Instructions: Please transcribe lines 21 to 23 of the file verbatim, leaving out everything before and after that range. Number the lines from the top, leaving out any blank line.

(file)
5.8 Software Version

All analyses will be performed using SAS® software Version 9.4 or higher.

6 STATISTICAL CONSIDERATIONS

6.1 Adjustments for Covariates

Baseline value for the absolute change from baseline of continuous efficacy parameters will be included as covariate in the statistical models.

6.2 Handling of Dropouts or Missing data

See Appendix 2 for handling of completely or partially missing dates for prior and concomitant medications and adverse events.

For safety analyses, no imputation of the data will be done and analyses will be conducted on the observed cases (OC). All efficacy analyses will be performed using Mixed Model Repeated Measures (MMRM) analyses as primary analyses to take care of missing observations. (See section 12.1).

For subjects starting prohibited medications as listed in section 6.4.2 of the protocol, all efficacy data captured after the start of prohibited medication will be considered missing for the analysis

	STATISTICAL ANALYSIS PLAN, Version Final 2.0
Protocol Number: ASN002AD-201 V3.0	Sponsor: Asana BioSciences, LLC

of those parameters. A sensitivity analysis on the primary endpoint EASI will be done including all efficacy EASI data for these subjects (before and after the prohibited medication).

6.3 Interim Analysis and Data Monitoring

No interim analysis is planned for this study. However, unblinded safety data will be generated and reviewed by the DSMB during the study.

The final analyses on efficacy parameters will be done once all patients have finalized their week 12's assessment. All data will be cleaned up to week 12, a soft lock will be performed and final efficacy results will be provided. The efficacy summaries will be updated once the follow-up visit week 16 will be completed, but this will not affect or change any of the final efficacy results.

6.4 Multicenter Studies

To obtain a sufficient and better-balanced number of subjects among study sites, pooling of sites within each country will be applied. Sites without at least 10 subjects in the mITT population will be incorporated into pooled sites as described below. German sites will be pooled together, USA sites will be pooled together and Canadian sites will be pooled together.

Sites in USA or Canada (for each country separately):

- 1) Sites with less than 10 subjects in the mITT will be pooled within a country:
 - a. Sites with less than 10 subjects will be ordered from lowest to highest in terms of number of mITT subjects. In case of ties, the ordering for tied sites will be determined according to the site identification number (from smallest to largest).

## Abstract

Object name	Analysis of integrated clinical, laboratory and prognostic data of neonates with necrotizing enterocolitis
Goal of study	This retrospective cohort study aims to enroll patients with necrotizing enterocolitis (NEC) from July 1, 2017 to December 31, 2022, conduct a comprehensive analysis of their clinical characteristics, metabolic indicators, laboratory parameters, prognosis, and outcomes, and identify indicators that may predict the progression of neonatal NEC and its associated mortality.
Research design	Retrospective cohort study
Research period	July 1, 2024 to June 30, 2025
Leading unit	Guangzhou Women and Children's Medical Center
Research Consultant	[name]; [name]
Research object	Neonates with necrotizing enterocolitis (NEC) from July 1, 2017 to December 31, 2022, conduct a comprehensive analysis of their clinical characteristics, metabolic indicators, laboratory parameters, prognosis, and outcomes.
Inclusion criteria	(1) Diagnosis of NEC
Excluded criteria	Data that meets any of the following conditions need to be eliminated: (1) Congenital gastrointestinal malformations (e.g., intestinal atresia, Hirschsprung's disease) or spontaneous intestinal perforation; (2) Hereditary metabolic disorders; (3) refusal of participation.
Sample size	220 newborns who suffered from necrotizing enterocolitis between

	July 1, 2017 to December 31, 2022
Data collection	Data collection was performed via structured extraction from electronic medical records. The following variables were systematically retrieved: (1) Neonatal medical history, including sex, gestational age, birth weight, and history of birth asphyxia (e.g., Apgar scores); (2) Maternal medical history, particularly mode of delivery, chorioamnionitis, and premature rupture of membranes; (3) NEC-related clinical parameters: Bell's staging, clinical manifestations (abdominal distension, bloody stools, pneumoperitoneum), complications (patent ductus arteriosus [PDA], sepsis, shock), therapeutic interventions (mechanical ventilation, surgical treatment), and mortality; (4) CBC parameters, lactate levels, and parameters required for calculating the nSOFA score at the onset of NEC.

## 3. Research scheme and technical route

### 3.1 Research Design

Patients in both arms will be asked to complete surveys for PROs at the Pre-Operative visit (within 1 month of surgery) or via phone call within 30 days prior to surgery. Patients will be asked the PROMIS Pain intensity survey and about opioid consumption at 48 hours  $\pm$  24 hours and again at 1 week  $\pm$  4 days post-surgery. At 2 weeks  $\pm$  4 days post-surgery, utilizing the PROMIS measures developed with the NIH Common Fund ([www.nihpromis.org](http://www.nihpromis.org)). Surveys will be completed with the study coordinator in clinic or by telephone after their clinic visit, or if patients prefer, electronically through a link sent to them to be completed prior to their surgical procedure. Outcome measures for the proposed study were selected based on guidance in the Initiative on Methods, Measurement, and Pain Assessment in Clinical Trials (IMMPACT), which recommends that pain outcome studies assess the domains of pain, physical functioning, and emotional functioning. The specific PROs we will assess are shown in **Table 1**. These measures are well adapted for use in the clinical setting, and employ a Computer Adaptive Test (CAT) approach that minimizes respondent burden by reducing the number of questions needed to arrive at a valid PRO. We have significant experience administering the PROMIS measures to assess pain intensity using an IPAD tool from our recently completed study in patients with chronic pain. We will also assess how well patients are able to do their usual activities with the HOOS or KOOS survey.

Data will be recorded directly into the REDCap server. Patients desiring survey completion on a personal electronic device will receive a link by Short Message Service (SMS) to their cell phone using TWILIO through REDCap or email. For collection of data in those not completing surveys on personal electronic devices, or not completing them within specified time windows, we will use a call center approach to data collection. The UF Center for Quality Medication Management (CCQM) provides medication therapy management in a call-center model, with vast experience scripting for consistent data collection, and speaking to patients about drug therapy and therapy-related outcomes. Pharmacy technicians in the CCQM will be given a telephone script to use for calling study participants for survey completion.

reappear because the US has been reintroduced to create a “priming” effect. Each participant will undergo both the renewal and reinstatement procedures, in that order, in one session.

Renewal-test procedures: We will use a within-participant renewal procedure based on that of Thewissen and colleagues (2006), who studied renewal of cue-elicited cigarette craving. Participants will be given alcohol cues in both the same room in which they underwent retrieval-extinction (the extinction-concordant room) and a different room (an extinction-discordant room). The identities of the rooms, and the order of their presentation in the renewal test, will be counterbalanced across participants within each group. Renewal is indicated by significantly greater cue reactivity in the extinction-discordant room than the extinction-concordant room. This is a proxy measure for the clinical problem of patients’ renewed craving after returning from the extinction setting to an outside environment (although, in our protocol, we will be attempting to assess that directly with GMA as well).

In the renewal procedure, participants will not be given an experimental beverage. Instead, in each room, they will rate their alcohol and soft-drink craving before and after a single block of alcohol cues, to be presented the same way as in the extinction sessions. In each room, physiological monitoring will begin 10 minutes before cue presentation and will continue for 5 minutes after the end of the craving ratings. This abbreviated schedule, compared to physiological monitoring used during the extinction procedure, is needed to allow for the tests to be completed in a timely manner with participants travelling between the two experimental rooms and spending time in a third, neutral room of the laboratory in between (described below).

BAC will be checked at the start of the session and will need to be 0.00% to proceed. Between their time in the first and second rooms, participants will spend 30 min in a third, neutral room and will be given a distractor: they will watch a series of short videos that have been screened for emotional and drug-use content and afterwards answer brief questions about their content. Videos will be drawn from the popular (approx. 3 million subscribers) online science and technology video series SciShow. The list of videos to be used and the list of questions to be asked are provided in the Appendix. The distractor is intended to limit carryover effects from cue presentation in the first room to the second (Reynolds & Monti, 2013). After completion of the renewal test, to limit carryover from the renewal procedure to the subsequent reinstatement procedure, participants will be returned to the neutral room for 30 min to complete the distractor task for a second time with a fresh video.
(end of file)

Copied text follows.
## Abstract

Object name	Analysis of integrated clinical, laboratory and prognostic data of neonates with necrotizing enterocolitis
Goal of study	This retrospective cohort study aims to enroll patients with necrotizing enterocolitis (NEC) from July 1, 2017 to December 31, 2022, conduct a comprehensive analysis of their clinical characteristics, metabolic indicators, laboratory parameters, prognosis, and outcomes, and identify indicators that may predict the progression of neonatal NEC and its associated mortality.